Wednesday, March 25, 2009

Forging the BIG time

(Note to my regular readers: I spent from March 12 through 20 in Lexington Virginia at Smeltfest 09, hosted by Lee Sauder. Along with his long time collaborator, Skip Williams, the team also included Jesus Hernadez, Dick Sargent (Peter's Valley Craft School) plus Steve Mankowski and Sheldon Browder (Colonial Williamsberg). Expect field reports soon on this extremely illuminating week, concentrating on the Aristotle Furnace.)

Back to Wareham, and back to work!

After a long development process on the designs, I am now concentrating on the physical work for the Reade & Maxwell House project.

The first pieces under production are a pair of heavy support beams that re-enforce the first floor along the edge of an open concept stair well. Each is formed from a single length of 3 1/2 square tube, 3/16 thick - just over 100 inches long and weighing in at roughly 75 pounds.
Not to leave well enough alone, my design calls for each of these to be forged, with a shallow grove hammered down the centre line of each of the four sides. This is accomplished by using a heavy cross peen hammer as a die, striking it with a four pound hand sledge. ( I had started work using a top fuller with a more conventional 'straight peen' alignment. This put my left hand over the hot metal - which even in gloves gave off WAY too much heat as I worked along the section.)

The first trick is heating up such a long and massive piece of material. My homebuilt 'architectural' forge is designed with three burner ports along the upper surface. This forge also is framed so that one side can be removed, allowing large pieces to be inserted sideways. Placed so the propane jets wash down one side of the beam, one surface at a time, about 18 long, can be brought to a low orange. As seen in the image above, during heating the beam is supported on regular bricks to either side of the gas forge. (This keeps the weight off the more fragile fire brick insulating the forge.) It took about 5 - 8 minutes to bring each individual section up to forging temperature.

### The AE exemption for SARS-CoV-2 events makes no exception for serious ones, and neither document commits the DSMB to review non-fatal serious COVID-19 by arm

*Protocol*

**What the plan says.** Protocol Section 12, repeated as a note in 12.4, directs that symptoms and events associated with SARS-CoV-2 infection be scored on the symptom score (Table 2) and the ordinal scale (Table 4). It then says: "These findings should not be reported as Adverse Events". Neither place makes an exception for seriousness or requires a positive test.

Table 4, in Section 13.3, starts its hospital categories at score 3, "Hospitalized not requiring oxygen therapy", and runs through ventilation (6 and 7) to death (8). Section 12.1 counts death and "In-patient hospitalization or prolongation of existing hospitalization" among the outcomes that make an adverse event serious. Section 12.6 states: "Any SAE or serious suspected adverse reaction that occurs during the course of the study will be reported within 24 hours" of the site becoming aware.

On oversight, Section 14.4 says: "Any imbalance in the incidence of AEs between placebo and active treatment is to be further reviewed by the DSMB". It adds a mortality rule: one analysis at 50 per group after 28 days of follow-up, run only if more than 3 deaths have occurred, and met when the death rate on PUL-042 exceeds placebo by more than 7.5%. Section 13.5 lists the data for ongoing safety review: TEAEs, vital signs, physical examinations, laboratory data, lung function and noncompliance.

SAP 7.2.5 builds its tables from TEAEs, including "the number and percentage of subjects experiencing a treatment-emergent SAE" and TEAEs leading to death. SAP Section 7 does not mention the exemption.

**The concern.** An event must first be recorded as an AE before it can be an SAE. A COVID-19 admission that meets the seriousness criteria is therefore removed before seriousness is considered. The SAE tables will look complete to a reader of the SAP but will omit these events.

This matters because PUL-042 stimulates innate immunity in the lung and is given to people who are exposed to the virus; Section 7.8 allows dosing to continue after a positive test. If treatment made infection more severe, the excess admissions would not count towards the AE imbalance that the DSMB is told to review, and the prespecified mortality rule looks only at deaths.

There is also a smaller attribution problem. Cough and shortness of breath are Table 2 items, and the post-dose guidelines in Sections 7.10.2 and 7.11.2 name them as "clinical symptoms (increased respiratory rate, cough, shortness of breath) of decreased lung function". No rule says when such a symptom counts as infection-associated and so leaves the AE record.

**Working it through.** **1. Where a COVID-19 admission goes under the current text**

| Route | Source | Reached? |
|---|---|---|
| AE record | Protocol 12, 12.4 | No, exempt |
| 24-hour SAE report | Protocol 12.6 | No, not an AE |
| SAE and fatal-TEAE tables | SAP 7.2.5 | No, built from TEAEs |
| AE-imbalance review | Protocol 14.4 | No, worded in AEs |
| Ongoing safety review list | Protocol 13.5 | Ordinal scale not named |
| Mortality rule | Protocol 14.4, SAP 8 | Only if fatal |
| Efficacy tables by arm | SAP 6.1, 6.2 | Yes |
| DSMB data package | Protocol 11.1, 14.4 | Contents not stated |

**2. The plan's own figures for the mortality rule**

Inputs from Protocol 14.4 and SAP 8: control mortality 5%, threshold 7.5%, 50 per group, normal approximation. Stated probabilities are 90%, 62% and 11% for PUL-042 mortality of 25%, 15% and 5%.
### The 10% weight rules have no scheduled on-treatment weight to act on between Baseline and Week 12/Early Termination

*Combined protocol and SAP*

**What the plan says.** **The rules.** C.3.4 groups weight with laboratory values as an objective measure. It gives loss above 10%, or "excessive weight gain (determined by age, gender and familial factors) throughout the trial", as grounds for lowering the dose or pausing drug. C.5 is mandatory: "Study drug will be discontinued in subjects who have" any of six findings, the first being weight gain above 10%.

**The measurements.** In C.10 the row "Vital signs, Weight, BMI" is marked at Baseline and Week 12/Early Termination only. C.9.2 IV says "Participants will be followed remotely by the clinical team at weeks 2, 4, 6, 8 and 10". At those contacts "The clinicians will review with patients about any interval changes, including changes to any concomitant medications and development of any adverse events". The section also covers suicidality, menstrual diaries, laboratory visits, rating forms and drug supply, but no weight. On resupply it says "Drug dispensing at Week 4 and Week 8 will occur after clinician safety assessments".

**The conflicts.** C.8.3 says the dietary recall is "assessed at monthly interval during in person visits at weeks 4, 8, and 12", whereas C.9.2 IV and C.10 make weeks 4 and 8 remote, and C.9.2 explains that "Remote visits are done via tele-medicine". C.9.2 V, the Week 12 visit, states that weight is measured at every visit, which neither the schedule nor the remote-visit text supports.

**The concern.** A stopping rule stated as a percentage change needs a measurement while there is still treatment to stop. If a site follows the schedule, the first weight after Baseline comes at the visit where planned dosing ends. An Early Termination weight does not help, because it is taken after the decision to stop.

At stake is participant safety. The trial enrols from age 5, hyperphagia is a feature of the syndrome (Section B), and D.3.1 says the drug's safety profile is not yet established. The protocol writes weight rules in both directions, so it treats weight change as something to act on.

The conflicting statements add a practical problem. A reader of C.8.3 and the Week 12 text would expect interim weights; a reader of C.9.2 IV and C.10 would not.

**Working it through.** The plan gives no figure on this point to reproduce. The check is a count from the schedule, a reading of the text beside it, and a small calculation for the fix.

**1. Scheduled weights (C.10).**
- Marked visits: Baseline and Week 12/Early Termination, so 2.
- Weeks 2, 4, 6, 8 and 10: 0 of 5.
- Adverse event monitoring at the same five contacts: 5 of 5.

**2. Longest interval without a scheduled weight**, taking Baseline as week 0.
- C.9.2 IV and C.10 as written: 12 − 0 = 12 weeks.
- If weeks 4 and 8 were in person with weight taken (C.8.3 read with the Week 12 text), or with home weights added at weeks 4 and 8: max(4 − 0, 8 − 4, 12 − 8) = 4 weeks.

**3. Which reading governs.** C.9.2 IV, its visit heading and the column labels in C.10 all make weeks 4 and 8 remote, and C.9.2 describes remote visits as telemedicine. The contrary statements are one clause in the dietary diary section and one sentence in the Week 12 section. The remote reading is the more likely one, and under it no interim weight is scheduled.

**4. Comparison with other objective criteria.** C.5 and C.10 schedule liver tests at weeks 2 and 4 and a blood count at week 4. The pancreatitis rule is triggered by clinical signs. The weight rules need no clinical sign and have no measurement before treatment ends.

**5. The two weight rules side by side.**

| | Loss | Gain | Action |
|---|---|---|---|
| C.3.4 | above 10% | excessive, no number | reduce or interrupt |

The second trick is physically manipulate the beam. Fortunately I invested in a heavy layout table last year - topped with a full sheet of 3/8 thick plate. The construction is rugged enough to allow the hammering to be done using the table top as a giant anvil. After each short length was contoured, I rotated the beam a quarter turn and levered it back up and into the forge to heat another segment.

This shows a finished section of the beam. A shallow groove has been hammered along the length of the originally flat surface. The metal has been depressed about 1/2 inch deep, and is slightly irregular in both depth and location. The end result is a far more organic contour to the entire beam. This is in keeping with the overall 'sea to sky' concept for the entire project.

More to Come!

February 15 - May 15, 2012 : Supported by a Crafts Projects - Creation and Development Grant

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